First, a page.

The Great Gatsby Essay

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At the age of twenty-two, Bobby is someone who always looks for the rational explanation first and foremost. His tolerance for the fantastical and mysterious is limited but not prejudiced. Even when fearful, the likelihood of him cowering away from some unnatural fright without first trying to unspool its peculiarities in an effort to develop some logical explanation is almost nil. It was a compulsion cultivated from a young age; a swift and sprouting penchant for competitive play that became germane to Bobby’s personal development. He enjoyed the rigor of learning something new for the sole purpose that he could avoid unanswered questions and transcend the hollow existentialism of any unknown. If someone insists upon a thing he knows little …show more content…

“I feed my addictive tendencies by collecting things” he says with a proud smile. Bobby’s parents are recovering addicts, both sober for more than forty years now. A strict, almost religious abstinence from any alcohol, drugs, cigarettes, or other mood-altering substances stems from his fear of betraying himself and somehow them. An unforgettable dream that saw his father relapsing and dying as a result stands as a reminder to avoid the things that might cause him and his family significant emotional distress. In the place of any substances, Bobby consumes “actual items of worth”: sports memorabilia, hats, films, television shows, books, neck ties, lighters, trading cards, bobble heads, Boy’s Scout badges, people, experiences, random bits of rare knowledge to help elevate quotidian conversation—Bobby has a museum in the basement of his family’s home that could intimately detail his growth and a vault in his head that …show more content…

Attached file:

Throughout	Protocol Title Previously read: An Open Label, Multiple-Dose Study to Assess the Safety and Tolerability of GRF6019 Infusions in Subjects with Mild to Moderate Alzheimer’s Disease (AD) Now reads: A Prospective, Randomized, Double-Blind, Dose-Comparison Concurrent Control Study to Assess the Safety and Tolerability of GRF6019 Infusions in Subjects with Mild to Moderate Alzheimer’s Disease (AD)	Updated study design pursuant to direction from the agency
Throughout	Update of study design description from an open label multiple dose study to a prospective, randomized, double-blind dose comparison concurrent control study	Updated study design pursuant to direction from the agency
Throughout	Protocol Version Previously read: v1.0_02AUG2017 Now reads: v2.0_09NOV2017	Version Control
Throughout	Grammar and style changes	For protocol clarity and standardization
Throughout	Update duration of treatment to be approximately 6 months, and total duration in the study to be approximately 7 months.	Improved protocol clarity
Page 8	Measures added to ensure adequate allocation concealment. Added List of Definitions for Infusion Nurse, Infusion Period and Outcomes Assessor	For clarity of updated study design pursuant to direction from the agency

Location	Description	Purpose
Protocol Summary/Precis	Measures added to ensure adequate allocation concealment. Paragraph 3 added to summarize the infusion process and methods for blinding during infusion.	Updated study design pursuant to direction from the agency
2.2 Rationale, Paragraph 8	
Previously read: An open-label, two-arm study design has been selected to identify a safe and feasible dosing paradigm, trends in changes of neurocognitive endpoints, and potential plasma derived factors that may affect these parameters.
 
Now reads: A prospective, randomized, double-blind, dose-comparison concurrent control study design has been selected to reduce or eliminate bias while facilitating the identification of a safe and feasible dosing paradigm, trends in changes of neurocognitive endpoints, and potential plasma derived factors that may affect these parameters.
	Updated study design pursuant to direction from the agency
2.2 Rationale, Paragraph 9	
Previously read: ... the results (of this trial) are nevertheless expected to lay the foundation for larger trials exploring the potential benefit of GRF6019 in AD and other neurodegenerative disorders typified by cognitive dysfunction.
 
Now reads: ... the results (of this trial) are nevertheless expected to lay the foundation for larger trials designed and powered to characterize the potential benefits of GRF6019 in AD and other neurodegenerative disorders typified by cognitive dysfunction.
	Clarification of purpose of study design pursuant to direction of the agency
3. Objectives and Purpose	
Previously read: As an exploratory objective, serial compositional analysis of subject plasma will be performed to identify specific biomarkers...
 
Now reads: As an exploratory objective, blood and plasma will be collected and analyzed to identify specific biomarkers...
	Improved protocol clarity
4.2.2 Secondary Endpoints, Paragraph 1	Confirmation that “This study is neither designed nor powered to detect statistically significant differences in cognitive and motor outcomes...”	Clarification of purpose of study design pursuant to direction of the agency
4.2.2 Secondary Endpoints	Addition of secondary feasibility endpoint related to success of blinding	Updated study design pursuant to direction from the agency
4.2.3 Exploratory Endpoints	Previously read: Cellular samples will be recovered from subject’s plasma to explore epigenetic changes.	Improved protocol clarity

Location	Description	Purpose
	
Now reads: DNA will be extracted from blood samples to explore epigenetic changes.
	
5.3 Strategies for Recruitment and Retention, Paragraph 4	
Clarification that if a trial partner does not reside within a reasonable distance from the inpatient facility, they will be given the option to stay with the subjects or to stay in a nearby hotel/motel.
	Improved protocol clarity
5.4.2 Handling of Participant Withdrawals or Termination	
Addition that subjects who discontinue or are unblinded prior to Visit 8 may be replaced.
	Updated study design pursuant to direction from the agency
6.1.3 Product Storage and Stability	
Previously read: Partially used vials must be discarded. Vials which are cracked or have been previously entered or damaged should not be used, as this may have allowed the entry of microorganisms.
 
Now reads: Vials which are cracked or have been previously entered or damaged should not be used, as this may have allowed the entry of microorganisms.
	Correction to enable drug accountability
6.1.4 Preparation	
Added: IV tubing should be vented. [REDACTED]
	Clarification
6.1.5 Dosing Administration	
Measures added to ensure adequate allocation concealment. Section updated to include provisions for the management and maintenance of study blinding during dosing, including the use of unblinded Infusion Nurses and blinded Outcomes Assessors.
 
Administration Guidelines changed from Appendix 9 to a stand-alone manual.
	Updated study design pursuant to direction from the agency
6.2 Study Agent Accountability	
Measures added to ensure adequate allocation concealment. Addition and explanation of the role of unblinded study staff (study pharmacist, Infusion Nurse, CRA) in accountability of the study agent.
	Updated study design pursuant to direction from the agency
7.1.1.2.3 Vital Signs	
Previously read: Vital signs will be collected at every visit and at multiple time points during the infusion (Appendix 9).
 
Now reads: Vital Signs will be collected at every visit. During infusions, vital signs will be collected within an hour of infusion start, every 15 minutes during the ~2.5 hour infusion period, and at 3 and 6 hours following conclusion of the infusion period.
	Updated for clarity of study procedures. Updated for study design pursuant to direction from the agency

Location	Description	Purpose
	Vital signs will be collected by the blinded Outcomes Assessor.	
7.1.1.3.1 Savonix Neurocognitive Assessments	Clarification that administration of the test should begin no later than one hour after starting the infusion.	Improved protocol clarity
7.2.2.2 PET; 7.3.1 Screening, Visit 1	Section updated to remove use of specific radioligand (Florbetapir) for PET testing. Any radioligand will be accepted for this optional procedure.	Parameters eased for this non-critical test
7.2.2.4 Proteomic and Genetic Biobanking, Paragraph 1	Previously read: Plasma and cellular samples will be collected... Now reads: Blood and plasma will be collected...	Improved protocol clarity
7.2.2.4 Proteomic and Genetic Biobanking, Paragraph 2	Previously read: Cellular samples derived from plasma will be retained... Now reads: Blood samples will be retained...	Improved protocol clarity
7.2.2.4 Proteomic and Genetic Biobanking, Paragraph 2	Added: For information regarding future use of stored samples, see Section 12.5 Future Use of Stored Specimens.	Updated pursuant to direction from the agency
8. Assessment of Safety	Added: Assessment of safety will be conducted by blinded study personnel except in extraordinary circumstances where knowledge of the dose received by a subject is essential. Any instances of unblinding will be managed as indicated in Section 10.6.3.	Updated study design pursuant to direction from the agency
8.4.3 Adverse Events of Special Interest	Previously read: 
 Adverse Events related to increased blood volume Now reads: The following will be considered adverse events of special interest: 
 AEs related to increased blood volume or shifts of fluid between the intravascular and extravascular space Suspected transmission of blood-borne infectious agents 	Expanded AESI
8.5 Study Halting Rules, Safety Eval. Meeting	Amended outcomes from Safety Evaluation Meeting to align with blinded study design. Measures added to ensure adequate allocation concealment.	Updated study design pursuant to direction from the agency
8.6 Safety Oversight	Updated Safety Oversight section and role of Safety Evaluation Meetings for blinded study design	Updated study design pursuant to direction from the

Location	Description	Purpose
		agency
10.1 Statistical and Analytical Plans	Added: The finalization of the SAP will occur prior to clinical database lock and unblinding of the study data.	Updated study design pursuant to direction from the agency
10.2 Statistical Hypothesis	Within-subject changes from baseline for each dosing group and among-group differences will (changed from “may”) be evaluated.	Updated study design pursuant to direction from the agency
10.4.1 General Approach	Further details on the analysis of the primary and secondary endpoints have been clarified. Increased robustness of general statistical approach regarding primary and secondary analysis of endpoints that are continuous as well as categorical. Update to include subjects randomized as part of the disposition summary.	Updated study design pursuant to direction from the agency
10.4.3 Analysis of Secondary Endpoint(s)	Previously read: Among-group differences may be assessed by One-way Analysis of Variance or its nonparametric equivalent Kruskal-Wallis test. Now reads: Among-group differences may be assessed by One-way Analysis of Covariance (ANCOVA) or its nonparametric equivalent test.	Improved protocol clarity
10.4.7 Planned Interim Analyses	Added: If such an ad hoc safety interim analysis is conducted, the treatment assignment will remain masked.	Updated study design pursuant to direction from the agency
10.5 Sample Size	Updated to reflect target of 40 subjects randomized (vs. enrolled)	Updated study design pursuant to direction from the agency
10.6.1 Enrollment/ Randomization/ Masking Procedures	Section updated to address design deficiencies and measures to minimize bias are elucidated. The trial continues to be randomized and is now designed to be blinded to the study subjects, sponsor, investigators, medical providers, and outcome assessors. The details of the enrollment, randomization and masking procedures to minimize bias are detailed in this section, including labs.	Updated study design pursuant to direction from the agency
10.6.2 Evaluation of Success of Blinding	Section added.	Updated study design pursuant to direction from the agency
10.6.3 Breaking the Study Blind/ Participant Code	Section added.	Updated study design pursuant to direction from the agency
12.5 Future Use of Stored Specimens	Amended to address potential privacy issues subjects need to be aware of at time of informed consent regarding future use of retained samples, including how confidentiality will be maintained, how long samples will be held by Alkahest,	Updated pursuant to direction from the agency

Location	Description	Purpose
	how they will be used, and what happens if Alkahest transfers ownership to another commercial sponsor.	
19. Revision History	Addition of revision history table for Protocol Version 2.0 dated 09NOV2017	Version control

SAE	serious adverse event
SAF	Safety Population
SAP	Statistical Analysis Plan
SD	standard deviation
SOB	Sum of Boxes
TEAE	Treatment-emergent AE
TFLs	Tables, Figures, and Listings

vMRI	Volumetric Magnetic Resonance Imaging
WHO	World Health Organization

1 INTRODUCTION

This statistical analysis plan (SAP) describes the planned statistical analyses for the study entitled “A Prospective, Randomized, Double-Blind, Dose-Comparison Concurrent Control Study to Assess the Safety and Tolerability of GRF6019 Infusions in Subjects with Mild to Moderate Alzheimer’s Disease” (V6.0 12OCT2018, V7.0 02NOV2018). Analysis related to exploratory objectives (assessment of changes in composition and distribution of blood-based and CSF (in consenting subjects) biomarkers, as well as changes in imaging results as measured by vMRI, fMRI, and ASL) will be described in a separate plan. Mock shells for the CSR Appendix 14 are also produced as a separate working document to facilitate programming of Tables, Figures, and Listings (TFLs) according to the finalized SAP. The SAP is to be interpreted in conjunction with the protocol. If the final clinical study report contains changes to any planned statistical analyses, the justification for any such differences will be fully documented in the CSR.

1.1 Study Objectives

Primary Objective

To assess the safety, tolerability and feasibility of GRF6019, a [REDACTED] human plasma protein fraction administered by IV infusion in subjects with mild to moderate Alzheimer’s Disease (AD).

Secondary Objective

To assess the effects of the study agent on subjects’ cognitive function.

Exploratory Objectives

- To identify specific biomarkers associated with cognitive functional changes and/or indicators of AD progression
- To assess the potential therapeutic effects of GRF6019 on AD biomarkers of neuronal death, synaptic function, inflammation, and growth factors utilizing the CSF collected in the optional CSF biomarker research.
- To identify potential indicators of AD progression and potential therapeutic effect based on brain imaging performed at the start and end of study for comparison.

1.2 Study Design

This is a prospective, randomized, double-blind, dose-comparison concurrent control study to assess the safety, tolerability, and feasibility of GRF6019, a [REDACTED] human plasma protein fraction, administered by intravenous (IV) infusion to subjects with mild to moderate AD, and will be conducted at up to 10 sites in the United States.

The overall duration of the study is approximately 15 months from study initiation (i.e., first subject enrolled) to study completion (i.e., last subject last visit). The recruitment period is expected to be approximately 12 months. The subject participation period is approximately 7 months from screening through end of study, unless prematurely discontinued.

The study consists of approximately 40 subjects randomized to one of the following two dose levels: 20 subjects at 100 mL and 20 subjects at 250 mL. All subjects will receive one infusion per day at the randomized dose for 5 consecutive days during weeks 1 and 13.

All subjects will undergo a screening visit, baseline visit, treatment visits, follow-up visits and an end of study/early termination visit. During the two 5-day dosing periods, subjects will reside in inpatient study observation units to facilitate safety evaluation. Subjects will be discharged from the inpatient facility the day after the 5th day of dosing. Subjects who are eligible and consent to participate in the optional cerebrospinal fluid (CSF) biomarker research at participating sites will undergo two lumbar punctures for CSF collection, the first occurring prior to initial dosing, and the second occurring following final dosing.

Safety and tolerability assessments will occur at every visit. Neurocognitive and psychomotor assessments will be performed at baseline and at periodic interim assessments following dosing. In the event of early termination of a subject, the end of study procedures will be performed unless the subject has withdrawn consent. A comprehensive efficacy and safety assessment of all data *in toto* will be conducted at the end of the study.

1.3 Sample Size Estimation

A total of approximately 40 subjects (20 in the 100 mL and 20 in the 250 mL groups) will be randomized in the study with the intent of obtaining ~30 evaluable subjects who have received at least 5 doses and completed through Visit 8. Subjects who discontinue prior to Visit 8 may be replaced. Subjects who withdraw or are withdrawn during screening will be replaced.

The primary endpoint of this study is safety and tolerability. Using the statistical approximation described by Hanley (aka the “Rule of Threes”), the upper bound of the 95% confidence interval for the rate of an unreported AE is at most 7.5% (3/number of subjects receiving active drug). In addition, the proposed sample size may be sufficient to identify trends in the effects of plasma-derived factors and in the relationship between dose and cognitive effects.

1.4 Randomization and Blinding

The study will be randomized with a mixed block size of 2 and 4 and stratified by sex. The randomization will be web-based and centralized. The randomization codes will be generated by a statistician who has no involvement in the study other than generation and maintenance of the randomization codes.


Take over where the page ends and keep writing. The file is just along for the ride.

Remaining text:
Bobby is also a young man who yields to the mysteries he feels are beyond the human capacity to understand. Truth, as far as we know it, can only go so far and the realm of sleep is the stretch to which we remain restricted. Since both dreams and sleep paralysis remain stubborn to the real and rational world, Bobby relies on vagaries of belief and spiritual conviction. His spirituality is tailor-made to his logical specifications and others—ideas compiled from Taoism, Judaism, and Buddhism beliefs. And still none can do service in unpacking the trick of sleep paralysis—this transcultural monster, this dormant Nightmare that four out of ten people can expect to experience within their lifetime. The discourse surrounding sleep paralysis is filtered through a mixture of folklore and sleep psychology. The understanding from those within the hard sciences is also limited to a basic overarching knowledge—the physiology is consistent, the experiences are disparate, and the interpretations remain singular beasts. There are more creative names for the experience than the sterile and scientific sleep paralysis: In Newfoundland some call it The Old Hag or Night Hag. In Japan, kanashibari (meaning ‘to tie with an iron rope’). The Chinese call it meng yan meaning ‘ghost pressing on body’. The Mara is the phenomenon’s name in some Icelandic regions. While some simply call it

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